It’s summer and if you and your children — those digital kids you are raising — are not regular library users, you should be. Almost any teacher will tell you that children who regularly use libraries develop better and more sustained reading habits. More significantly, I’ve observed that my 21st Century students with public library habits are often more critical and thoughtful users of digital materials, whether they use those digital materials at home, school, or even away from adult supervision.
No matter where you are located this summer, a library is probably nearby. Moreover, in addition to great books, many public libraries provide excellent tutorials on searching, evaluating resources, and digital commonsense. Be sure to visit.
With less frenetic schedules the summer months are a good time to learn more about the digital whirl that’s such a huge part of kids’ 21st Century lives. So when school is out, plan to do some connected world exploring and learning together, concentrating on projects that can help family members — children and their parents — figure out even more about digital life.
Below are 10 family digital project summer suggestions — all activities require collaboration — to consider for the upcoming vacation. Note: Be sure to collaborate on these projects so that adults and children make meaningful contributions.
Image made with Wordfoto with a picture taken at the Library of Congress.
If you think that the digital world may be getting it together on the privacy front, at least when it comes to children, think again.
A disturbing article, Data Mining Your Children, published in Politico, describes how for-profit online learning companies provide digital textbooks, connected learning programs, and record keeping, while collecting an enormous amount of information on individual students. The question is, what will they do with this personal data? Politico is a Washington newspaper that covers national government policy and politics. Continue reading →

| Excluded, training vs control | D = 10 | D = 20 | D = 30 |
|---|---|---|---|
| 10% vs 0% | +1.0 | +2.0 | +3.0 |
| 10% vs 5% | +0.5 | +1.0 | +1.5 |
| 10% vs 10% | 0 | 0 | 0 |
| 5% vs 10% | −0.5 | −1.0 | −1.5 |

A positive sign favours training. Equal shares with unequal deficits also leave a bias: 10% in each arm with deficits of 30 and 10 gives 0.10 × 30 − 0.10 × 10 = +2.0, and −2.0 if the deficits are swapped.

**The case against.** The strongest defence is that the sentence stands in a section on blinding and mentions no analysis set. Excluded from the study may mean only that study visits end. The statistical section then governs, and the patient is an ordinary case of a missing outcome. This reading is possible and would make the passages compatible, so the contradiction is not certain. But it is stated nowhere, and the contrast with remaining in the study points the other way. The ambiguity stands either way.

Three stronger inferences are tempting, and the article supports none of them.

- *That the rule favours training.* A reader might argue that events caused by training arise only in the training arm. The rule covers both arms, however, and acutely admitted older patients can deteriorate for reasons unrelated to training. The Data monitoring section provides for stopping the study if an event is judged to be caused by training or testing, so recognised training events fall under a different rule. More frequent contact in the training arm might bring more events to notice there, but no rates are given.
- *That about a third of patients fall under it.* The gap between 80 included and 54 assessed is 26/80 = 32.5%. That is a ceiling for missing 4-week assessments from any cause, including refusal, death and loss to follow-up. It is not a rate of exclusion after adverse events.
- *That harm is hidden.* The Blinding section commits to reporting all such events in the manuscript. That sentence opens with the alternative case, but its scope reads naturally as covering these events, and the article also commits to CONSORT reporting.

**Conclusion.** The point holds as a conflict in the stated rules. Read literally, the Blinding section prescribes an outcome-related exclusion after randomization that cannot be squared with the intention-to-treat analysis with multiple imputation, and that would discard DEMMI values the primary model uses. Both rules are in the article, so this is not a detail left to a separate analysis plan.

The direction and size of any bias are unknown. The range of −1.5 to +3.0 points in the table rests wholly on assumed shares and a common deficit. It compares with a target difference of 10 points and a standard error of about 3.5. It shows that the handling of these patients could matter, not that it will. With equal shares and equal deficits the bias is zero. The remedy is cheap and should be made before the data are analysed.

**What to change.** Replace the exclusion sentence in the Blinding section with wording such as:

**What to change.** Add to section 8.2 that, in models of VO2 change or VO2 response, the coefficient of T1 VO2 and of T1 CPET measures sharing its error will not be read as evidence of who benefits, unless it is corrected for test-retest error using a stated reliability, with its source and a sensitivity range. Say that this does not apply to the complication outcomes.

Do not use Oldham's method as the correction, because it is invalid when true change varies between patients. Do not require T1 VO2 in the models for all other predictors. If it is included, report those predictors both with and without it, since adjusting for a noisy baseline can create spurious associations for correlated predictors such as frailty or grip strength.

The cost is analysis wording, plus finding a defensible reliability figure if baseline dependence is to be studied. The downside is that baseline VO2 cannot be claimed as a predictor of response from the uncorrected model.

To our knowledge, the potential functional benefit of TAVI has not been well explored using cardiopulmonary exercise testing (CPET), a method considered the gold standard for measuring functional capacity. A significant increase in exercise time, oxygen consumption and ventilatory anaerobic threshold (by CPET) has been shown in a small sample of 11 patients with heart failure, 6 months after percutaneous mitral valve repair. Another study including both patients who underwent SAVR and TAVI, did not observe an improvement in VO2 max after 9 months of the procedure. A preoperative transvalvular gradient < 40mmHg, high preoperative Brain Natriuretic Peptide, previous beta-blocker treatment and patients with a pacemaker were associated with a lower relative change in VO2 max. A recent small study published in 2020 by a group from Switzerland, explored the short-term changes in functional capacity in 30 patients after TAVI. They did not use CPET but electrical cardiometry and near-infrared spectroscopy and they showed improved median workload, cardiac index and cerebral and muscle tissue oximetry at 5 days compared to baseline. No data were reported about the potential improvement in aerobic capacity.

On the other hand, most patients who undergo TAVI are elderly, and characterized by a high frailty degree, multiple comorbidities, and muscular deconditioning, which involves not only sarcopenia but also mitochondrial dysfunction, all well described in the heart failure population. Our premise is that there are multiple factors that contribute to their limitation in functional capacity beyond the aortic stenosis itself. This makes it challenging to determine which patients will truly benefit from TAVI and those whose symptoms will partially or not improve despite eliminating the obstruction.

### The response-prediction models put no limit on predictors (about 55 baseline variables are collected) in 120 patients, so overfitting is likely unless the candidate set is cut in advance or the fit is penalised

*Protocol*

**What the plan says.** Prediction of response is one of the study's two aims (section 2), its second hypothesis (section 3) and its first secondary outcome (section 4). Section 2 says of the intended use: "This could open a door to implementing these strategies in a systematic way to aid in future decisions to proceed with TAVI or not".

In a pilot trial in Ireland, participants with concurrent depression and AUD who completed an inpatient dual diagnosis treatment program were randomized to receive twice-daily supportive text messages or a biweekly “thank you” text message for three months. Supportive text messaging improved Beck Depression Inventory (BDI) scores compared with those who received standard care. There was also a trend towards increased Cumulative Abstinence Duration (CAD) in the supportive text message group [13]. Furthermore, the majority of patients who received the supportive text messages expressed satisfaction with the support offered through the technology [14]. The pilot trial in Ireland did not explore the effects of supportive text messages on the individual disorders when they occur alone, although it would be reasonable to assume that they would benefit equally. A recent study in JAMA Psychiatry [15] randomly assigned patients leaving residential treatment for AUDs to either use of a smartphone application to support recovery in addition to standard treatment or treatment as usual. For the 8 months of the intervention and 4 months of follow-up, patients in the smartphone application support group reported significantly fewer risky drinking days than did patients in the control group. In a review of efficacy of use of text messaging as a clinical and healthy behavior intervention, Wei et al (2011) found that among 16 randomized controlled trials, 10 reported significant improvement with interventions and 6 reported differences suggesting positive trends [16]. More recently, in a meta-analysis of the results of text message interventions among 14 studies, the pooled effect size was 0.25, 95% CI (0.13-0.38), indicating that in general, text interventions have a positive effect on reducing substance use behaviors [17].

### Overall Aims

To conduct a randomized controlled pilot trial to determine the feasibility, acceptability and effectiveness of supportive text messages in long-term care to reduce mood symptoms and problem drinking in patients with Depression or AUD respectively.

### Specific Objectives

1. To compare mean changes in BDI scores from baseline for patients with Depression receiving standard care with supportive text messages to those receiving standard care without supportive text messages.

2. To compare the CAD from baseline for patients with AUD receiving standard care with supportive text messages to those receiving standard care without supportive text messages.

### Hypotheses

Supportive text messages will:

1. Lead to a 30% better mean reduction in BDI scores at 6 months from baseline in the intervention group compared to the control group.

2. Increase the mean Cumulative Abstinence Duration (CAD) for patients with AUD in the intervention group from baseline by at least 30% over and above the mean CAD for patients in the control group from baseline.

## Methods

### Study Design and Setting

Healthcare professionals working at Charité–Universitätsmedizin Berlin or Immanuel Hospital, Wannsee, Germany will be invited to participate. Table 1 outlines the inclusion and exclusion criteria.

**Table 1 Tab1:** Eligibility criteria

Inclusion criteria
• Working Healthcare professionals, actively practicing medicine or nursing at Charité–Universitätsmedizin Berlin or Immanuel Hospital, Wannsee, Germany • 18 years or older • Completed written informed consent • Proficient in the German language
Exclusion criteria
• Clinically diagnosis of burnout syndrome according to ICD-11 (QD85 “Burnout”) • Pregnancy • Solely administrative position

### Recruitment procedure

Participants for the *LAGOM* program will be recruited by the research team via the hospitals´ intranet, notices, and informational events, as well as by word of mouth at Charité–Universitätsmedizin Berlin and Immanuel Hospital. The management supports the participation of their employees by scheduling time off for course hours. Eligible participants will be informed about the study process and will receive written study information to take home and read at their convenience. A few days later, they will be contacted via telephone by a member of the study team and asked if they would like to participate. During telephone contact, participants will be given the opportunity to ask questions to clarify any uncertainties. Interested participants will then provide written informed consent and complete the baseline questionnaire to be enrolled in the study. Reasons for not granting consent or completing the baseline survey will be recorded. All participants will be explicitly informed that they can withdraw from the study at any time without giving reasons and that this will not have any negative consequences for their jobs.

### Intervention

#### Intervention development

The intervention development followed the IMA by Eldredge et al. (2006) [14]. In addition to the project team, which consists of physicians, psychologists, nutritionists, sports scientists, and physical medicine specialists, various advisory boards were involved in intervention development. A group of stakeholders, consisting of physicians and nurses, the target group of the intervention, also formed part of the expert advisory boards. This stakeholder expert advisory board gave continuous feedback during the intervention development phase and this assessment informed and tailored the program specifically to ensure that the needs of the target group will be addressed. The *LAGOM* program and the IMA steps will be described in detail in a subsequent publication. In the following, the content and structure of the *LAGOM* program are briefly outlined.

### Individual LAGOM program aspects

A photo of Lichtman’s title screen. Click to visit his blog.
The 2014 AIMS Technology Retreat is off to a terrific start with Grant Lichtman’s presentation about the challenges inherent in educational innovation and transformation. I’m attending this retreat with 150 tech leaders, librarians, administrators, and teachers representing more than 60 independent schools in the Washington, DC and Baltimore area.
Many of us think a good deal about how our schools might change and innovate. We consider how best to help our students make good use of their 21st Century access to vast amounts of knowledge. Most of us take seriously a new mission that requires us to enable students as they mold themselves into collaborators, dynamic learners, good problem solvers, and experiential learners. We also know that it’s critical to help them become confident enough to learn in a world that continuously changes (and at great speed).
This conversation is actually about becoming better progressive educators.